Bad-Ugly-Good: Taking stock of 3-4 Stanford

October 21, 2019

By Matthew E. Milliken
Oct. 21, 2019

The day after Stanford’s brutal loss to UCLA, I realized that I hadn’t donned the possibly lucky Stanford wristband that I’d acquired at the alumni tailgate prior to the UCF debacle and worn during the thrilling victory over the University of Washington.

Was Thursday night’s defeat my fault?!

Anyway, I went to James Joyce Pub and watched Thursday evening’s game with a pal. Things did not go the way we’d hoped, to say the least, and the Bruins were able to beat Stanford for the first time since 2008. Ouch.

• The Bad

There was a whole lot of bad for the Cardinal on Thursday night. UCLA was the first team this season to beat Stanford in time of possession, 31:40 to 28:20; Stanford had led the league in the category, holding the ball 34 minutes and 58 seconds per game. The Bruins defense — which, as noted on Friday, was statistically the worst in the league entering the contest — held the Farm gridders to 198 yards of total offense, their worst output of 2019. UCLA’s previous opponent low was 373 yards of total defense allowed in a loss to San Diego State.

The Cardinal offense converted five of 16 third downs, numbers that exactly matched the unit’s dismal performance against Oregon. Stanford rushed 30 times for 55 yards for a season-low 1.8 yards per carry. The ground attack was obviously hurt by quarterback Jack West’s being sacked seven times for a loss of 34 yards. Those sacks, of course, were racked up by a unit that had entered the game with just nine QB takedowns over the first six games.

The Bruins gained 263 yards on 43 carries, an average of 6.1 ypc. The yardage and ypc were season-worst for the Cardinal defense and season-best for the UCLA offense.

But the real culprit here was the Cardinal offense, not the defense. Yes, the starting offensive line featured three true freshmen, one of whom was making his first start, and yes, the Cardinal gave a start to a third quarterback in the same season for the first time in 45 years. And yes, the offense was putrid, no matter how much weight one gives to these mitigating factors. The offensive awfulness is this week’s The Bad.

• The Ugly

The Bruins averaged 5.91 yards per play against the Cardinal, a rate exceeded this season only in UCLA’s extraordinary 67-63 comeback win at Washington State University. Head coach Chip Kelly’s squad racked up 657 yards on 75 plays for a fantastic 8.76 ypp in beating the Cougars.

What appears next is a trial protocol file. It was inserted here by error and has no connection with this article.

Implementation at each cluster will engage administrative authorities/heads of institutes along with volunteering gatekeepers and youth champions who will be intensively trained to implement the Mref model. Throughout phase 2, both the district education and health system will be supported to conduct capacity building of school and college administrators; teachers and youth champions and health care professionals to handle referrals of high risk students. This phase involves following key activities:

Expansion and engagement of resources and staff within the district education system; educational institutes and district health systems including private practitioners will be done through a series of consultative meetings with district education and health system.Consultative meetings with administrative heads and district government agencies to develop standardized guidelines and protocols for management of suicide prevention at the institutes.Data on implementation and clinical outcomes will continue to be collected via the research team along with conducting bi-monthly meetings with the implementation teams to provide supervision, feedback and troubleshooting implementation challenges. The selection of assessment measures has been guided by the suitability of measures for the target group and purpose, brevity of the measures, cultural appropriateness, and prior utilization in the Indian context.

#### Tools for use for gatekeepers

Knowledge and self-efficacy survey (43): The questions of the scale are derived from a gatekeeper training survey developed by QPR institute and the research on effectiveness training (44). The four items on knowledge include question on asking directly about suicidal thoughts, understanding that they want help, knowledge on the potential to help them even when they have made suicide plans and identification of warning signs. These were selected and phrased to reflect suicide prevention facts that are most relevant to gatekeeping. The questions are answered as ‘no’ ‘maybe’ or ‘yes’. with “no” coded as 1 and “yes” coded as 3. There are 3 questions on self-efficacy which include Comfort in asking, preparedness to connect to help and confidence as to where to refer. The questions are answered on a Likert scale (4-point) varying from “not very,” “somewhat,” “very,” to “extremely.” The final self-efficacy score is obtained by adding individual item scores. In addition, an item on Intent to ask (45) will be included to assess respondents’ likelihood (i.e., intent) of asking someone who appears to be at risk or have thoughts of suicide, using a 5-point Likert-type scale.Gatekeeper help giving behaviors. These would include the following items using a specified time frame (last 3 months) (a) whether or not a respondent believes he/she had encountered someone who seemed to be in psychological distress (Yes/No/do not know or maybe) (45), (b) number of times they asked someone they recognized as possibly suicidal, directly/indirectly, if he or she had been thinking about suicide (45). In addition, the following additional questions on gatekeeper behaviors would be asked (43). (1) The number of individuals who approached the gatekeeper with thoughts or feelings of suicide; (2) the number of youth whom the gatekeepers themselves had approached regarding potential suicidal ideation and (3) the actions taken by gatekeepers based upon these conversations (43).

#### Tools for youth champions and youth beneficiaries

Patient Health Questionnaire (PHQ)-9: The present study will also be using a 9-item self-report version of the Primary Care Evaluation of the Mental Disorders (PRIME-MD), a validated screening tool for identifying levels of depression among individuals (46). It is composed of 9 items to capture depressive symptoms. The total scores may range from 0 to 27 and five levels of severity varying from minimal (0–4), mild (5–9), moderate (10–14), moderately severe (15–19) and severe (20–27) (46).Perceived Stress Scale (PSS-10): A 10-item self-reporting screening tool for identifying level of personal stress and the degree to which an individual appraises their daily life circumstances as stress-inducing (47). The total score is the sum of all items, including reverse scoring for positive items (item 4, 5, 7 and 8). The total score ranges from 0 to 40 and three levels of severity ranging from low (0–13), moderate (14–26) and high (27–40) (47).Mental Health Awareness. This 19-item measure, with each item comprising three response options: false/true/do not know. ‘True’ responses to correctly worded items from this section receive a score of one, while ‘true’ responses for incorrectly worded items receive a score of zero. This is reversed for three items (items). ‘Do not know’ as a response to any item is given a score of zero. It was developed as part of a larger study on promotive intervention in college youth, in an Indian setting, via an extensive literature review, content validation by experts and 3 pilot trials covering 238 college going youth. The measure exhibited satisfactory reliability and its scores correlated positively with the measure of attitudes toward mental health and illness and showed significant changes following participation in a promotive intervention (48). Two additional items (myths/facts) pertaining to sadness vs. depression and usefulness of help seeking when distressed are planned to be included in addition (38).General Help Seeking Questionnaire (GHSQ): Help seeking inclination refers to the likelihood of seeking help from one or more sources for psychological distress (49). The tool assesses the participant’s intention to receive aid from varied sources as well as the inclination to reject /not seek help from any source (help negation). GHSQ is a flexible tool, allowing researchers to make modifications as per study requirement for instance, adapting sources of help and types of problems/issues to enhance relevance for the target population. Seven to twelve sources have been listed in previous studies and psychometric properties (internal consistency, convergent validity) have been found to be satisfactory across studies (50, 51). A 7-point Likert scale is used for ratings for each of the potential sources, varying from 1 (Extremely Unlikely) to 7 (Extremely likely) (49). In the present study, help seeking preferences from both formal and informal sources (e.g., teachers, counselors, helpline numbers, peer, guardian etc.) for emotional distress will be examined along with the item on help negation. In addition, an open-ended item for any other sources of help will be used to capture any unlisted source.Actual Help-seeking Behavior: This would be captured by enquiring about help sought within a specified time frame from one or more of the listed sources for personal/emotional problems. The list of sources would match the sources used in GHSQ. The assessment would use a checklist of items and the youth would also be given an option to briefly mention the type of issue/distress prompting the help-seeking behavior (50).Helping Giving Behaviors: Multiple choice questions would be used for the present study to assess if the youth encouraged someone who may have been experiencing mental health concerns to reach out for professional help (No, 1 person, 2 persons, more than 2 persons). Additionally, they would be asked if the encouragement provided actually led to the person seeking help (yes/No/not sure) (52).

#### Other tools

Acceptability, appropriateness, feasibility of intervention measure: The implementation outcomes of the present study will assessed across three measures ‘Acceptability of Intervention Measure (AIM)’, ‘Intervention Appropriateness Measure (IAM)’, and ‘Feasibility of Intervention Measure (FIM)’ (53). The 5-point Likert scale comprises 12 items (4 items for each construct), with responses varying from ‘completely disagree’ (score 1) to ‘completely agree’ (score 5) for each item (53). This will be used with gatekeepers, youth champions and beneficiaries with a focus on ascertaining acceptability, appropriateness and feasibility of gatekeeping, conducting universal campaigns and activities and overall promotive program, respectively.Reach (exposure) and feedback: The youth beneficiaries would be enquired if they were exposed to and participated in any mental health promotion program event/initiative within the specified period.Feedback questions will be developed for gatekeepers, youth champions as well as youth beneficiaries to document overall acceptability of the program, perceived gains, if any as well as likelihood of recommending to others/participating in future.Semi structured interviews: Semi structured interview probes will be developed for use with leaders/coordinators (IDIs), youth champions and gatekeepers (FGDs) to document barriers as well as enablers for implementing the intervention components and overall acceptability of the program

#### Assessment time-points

The defense had some breakdowns, but they also had some near-misses, notably on UCLA’s first touchdown. Junior outside linebacker Gabe Reid evaded freshman left tackle Sean Rhyan and got a hand on Dorian Thompson-Robinson just as the Bruins sophomore quarterback was throwing to the end zone.

The Cardinal D was certainly not helped by their offensive counterparts, whose first three possessions of the second half took just three minutes and seven seconds off the clock. It’s probably not a coincidence that the Bruins got their lone second-half touchdown after West threw incomplete on three straight attempts in a fourth-quarter possession that ended after only 23 seconds.

Still, given that the Bruins were held to 14 points in their first three games and 17 points in their fifth game, and were averaging only 26.2 points per contest coming into Stanford Stadium, I can’t entirely let the defense off the hook. Moreover, this unit let Joshua Kelley break not one but two 50-yard rushes on route to a season-best 176 yards. That comes out 9.8 yards per carry, mind you.

On the other other hand, I guess this could have been worse; after all, USC and UCF both put up 45 points on the D in consecutive games in September. So the Stanford defense’s play against the Bruins is this week’s The Ugly.

• The Good

There are exactly two highlights for Stanford that come up when I think about this game. The first was the Cardinal’s first touchdown, which came when a thrilling punt block by freshman safety Spencer Jorgensen enabled sophomore wide receiver Brycen Tremayne to recover a loose ball in the end zone.

The second was the penalty situation. The Bruins were flagged eight times for 72 yards, while the Cardinal were penalized three times for 14 yards. The latter two numbers were both season lows for Stanford.

Yes, two of those flags were quite costly for the Farm team. The first defensive offside gave the Bruins second and goal at the 4; the next gave the visitors first and five at their 30; and the last, and most calamitous, converted third and 1 at the visitor 46 into first down at the home 49.

It’s not much — but maybe it’s something the team can hang its hat on. The squad’s ability to avoid eliciting flags (especially by the otherwise woeful offense) is this week’s The Good.

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